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More Britons join jobless list

MORE Britons joined the jobless rolls than at any time since 1971 as the recession destroyed work in factories, building sites and banks.

Claims for jobless benefits rose 138,400 in February to 1.39 million, the Office for National Statistics said yesterday. That's more than the population of Cambridge and compares with the increase of 84,800 forecast by a Bloomberg News survey of 20 economists. A broader unemployment measure climbed above 2 million in January for the first time since 1997.

Prime Minister Gordon Brown, who must hold an election by June next year, said the figures were a matter of "personal regret." They came as rescue packages fail to stem the economy's downward spiral and companies from Ford Motor Co to Royal Bank of Scotland Group Plc eliminate workers. The financial crisis has wiped almost 2 trillion pounds (US$2.6 trillion) from household wealth and Britons will come under further pressure as job cuts mount. "These figures mean you lose about 140,000 voters, plus their family and friends," said Amit Kara, an economist at UBS AG in London. "The picture is very grim. We're looking at a peak of 3.5 million next year."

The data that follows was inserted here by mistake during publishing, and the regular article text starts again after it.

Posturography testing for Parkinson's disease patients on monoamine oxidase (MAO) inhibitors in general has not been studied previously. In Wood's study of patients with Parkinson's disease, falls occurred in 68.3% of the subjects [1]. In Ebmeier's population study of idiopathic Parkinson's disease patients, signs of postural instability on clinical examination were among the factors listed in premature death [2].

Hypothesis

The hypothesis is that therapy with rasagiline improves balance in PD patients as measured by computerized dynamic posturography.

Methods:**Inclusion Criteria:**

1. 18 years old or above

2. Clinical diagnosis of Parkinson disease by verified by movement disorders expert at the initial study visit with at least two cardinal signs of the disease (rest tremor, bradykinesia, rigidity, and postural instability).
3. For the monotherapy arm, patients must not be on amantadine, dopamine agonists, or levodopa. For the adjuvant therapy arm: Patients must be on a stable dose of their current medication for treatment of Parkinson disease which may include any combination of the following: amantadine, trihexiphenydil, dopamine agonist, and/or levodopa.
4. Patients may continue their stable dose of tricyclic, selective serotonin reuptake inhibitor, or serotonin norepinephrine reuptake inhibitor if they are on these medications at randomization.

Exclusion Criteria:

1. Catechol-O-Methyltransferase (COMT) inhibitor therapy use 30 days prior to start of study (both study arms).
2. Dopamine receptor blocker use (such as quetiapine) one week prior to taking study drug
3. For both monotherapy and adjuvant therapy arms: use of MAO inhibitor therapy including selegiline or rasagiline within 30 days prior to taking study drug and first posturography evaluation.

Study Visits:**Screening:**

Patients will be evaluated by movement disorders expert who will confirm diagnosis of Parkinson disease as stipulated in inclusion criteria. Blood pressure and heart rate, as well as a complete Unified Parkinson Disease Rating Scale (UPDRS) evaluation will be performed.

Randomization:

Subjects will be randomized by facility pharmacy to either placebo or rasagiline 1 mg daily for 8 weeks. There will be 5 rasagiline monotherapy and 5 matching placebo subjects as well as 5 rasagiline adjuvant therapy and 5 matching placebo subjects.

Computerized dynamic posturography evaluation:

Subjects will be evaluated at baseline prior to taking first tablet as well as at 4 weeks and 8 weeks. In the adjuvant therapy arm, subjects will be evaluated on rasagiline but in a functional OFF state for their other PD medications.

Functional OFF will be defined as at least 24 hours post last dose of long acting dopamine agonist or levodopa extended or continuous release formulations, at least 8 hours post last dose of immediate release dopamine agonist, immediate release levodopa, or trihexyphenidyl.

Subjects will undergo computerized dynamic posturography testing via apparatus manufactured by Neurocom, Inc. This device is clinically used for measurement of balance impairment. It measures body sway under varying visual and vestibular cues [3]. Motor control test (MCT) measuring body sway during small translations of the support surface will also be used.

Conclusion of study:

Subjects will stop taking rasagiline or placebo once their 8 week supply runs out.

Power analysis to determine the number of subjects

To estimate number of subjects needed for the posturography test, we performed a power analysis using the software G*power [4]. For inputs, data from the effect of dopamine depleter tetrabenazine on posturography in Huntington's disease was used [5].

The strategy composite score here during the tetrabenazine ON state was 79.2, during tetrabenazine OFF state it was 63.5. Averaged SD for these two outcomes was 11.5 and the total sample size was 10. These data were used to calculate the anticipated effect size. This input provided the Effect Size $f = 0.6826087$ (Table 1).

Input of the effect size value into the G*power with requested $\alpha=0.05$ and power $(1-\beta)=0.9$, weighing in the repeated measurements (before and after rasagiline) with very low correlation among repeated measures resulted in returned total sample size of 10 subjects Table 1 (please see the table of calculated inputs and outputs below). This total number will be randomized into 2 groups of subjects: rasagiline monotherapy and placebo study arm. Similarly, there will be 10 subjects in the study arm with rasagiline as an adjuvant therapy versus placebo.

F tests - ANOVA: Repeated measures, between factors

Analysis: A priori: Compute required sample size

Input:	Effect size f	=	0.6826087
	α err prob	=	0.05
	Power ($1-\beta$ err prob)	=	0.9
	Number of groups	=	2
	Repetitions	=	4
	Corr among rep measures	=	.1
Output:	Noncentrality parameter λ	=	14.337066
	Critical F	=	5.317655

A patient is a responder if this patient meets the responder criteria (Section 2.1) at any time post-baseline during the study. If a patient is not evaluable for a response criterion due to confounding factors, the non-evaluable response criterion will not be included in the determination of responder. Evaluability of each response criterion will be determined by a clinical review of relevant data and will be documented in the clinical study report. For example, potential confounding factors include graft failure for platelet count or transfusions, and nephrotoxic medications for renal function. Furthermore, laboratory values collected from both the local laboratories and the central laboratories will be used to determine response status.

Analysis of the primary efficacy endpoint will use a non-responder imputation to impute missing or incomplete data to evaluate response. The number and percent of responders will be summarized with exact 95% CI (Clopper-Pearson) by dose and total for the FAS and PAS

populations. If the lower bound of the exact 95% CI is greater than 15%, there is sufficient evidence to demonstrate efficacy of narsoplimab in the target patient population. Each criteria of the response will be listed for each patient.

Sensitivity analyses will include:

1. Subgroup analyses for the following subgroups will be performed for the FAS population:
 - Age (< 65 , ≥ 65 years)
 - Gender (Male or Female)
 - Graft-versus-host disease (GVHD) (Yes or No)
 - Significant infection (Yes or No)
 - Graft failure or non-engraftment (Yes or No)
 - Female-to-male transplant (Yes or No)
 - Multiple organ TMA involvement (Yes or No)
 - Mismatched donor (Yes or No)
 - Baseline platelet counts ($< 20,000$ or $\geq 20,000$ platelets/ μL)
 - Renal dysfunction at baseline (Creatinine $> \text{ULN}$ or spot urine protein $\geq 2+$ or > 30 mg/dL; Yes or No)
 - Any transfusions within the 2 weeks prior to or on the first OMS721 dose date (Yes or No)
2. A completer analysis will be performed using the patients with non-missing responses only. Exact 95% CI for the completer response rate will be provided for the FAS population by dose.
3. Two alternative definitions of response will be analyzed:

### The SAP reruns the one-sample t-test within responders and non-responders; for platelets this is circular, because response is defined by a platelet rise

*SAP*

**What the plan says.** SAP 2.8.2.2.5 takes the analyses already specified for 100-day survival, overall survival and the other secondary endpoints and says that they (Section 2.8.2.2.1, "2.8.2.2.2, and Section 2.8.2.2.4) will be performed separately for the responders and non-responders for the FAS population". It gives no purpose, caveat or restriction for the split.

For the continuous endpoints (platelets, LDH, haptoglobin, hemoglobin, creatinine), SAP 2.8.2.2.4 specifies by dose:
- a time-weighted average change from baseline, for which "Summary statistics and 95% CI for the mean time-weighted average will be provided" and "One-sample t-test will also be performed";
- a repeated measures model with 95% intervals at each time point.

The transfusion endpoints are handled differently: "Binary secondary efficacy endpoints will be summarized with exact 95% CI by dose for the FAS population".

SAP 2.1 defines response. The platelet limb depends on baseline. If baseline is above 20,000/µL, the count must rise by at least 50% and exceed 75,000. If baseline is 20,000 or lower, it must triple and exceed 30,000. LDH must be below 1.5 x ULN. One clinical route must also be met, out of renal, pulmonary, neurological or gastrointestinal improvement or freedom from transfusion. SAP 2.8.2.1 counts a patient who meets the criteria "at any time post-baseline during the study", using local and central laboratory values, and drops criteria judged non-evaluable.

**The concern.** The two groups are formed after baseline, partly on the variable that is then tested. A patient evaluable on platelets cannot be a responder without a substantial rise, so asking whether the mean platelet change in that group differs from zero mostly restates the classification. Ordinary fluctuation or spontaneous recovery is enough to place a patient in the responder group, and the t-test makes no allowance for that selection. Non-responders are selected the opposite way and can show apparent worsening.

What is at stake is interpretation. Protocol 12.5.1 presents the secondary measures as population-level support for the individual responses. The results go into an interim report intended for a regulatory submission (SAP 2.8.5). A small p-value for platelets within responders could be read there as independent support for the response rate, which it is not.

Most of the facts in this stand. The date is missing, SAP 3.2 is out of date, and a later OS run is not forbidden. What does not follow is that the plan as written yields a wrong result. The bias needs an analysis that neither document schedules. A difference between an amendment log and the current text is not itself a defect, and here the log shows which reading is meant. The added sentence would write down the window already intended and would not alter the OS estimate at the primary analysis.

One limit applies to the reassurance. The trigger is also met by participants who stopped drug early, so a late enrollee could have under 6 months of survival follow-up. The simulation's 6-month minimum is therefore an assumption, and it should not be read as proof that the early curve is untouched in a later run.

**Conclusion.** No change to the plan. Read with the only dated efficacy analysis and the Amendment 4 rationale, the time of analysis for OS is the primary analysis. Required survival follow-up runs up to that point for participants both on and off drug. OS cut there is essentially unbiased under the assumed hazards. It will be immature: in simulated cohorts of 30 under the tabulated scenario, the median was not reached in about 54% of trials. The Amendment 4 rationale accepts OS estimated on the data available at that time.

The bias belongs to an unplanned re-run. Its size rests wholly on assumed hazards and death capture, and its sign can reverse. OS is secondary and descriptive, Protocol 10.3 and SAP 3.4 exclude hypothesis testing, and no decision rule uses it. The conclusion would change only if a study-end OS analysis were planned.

At 6.5 percent, the British jobless rate based on International Labor Organization standards compares with 8.1 percent in the United States and 8.2 percent in the euro region.

The Bank of England said yesterday that it would buy as much as 75 billion pounds in government bonds.


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